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CAP Home > CAP Accreditation and Laboratory Improvement > Specialty Accreditation Programs > Frequently Asked Questions About CAP’s Biorepository Accreditation Program

  Frequently Asked Questions About CAP’s
  Biorepository Accreditation Program

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Updated January 16, 2013

These frequently asked questions are available to download and read at your convenience (PDF, 233 K).

Why did the CAP develop an accreditation program for biorepositories?
What is a biorepository?
Are facilities that store biospecimens for transplant purposes eligible for the CAP’s Biorepository Accreditation Program?
My laboratory participates in the Laboratory Accreditation Program and stores blood and tissues. Does this mean that we must complete the Biorepository Accreditation Program Checklist?
What is the goal of the Biorepository Accreditation Program?
When did the CAP introduce the Biorepository Accreditation Program?
Is participation in the Biorepository Accreditation Program mandatory?
Will CAP staff inspectors or volunteer inspectors lead the inspections?
How many inspectors will come to perform my on-site inspection?
How will participating biorepositories be assessed?
Does CMS or CLIA oversee the program?
How will accreditation benefit my biorepository?
How do I become CAP-accredited?
Is the accreditation process a two- or three-year cycle?
How do I know if my biorepository is ready for a CAP inspection?
Are the CAP requirements available for purchase?
If my facility purchases the checklists and later applies to the program, do I still have to pay for the application fee?
How can I become trained to be a CAP Inspector?
Is there a fee associated with this training?
Who can I contact for additional information about the Biorepository Accreditation Program?

Why did the CAP develop an accreditation program for biorepositories?

Excellence and quality measures in biorepositories are interrelated concerns that have a direct bearing on research that can help advance health care. The CAP is introducing multiple, scalable tools specifically designed to improve and validate the quality of biospecimens and biorepositories. Our new Accreditation for Biorepositories Program will help ensure consistent, industry-wide verification of biospecimen quality. Thousands of biorepositories exist, varying in size, nature of collections, specimen types, purpose, quality, and age. Recently, there has been a realization that some biorepositories do not fulfill research requirements (most importantly personalized medicine); a high degree of heterogeneity exists in the methods used to collect, process, and store biospecimens.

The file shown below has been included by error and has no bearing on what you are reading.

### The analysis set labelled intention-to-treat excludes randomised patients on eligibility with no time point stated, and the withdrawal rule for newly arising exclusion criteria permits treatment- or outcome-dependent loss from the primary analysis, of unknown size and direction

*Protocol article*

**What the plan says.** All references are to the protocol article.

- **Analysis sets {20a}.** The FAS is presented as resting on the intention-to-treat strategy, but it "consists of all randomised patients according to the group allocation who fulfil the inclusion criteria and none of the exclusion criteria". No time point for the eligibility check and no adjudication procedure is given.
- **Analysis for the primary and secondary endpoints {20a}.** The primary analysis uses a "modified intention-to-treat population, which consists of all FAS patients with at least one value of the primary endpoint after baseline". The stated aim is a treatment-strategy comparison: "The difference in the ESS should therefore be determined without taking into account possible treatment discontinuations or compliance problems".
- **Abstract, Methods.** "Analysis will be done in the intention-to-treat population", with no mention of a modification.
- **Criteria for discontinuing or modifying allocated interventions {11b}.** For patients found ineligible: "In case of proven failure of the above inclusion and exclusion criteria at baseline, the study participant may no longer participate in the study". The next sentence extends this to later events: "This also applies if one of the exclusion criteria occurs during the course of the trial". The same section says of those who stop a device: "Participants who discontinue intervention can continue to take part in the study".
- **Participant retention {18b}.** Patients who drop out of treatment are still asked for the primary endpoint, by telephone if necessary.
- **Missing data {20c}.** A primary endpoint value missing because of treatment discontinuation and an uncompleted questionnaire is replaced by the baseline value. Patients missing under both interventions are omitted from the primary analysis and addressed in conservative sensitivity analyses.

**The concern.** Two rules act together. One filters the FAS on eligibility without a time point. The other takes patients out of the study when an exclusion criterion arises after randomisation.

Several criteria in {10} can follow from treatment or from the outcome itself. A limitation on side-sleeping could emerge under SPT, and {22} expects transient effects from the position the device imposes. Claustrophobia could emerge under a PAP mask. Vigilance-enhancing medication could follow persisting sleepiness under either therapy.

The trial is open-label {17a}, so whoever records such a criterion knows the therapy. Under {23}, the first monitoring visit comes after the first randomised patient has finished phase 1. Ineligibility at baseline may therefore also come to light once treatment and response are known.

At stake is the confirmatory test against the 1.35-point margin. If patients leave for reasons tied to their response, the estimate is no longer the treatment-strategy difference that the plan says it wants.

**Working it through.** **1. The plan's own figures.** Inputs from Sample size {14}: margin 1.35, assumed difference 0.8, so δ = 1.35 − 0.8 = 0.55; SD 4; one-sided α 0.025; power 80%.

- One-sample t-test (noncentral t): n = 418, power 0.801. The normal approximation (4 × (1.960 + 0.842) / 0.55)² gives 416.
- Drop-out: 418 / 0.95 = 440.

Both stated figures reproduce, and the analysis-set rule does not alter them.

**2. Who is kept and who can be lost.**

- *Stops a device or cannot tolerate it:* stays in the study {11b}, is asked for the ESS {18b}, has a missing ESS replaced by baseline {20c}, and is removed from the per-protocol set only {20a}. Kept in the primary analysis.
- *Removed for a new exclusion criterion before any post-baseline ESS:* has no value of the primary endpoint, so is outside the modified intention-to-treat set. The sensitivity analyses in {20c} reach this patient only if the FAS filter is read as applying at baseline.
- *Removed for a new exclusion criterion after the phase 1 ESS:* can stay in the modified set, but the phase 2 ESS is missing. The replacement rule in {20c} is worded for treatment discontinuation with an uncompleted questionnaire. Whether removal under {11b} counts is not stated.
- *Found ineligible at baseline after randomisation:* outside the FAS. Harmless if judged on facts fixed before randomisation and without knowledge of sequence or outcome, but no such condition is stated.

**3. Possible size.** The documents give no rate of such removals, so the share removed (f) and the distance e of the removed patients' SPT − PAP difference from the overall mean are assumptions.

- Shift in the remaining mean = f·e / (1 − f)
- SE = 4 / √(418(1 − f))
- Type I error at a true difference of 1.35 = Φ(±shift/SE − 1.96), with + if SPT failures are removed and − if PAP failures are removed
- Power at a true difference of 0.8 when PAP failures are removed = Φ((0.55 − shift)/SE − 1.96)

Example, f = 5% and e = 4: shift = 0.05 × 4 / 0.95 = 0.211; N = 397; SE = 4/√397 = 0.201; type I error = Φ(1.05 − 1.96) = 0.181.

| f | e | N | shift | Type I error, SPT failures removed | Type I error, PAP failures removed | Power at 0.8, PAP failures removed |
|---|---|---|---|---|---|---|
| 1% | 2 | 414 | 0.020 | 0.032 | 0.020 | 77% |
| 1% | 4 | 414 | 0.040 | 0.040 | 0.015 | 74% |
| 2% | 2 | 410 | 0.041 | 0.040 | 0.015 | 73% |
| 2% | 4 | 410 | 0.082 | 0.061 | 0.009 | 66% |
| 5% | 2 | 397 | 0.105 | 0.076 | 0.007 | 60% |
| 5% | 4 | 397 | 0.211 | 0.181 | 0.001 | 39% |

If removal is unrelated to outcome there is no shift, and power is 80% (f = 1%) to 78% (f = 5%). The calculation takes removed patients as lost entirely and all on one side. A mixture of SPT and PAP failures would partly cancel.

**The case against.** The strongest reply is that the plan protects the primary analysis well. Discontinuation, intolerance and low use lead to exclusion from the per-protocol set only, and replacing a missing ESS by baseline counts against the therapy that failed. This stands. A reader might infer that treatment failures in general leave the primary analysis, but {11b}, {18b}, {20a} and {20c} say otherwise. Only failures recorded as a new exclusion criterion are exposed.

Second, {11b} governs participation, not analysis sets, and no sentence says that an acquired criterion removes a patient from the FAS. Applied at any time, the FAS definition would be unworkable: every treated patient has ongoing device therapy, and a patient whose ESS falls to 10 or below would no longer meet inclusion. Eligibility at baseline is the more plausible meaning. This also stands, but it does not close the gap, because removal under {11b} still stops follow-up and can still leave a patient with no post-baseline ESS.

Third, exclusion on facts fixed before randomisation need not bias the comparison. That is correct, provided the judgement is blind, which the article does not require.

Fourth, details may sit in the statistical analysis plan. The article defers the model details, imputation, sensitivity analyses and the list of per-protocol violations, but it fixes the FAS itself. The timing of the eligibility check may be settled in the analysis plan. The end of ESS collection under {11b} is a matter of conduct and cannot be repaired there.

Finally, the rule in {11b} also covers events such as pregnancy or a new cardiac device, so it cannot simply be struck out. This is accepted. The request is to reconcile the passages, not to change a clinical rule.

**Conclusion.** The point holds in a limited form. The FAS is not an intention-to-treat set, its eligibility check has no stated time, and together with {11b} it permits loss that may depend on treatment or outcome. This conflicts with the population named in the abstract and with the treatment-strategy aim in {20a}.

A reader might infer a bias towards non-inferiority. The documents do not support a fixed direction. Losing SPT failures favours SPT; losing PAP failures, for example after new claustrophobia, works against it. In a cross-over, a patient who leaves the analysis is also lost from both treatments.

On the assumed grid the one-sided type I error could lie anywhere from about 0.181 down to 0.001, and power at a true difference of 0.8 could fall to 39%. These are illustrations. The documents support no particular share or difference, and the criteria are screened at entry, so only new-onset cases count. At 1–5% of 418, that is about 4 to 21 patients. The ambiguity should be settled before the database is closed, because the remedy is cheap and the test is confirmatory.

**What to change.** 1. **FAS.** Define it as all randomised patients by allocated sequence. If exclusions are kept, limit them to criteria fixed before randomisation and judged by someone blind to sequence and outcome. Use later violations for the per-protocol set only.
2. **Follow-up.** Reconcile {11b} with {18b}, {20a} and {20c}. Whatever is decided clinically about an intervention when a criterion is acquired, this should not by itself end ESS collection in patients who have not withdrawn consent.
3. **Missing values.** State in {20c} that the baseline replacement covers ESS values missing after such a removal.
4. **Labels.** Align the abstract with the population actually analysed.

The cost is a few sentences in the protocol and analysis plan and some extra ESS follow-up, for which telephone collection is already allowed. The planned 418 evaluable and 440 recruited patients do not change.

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What is a biorepository?

A biorepository is defined as an entity that receives, stores, processes, and/or disseminates biospecimens, their derivatives, and relevant data, as needed. For purposes of CAP accreditation, a biorepository encompasses the physical location as well as the full range of activities associated with its operation.
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Are facilities that store biospecimens for transplant purposes eligible for the CAP’s Biorepository Accreditation Program?

The program is only applicable to those facilities that store biospecimens for research. The program is not applicable to tissues being stored for transplant purposes; however, the CAP Laboratory Accreditation Program does inspect the storage of transplant tissues when they are under the purview of the laboratory director.
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My laboratory participates in the Laboratory Accreditation Program and stores blood and tissues. Does this mean that we must complete the Biorepository Accreditation Program Checklist?

The Biorepository Accreditation Program Checklist applies only to those laboratories that participate in the Biorepository Accreditation Program.
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What is the goal of the Biorepository Accreditation Program?

Our goal is to improve and standardize quality and consistency in collecting, processing, storing, distributing, and computerizing information for biospecimens while ensuring the quality of human specimens (eg, serum, urine, blood, and tissue) and genetic material (eg, RNA and DNA).
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When did the CAP introduce the Biorepository Accreditation Program?

The program was developed and introduced in 2011.
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Is participation in the Biorepository Accreditation Program mandatory?

No. The program is not CLIA-based and is voluntary.
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Will CAP staff inspectors or volunteer inspectors lead the inspections?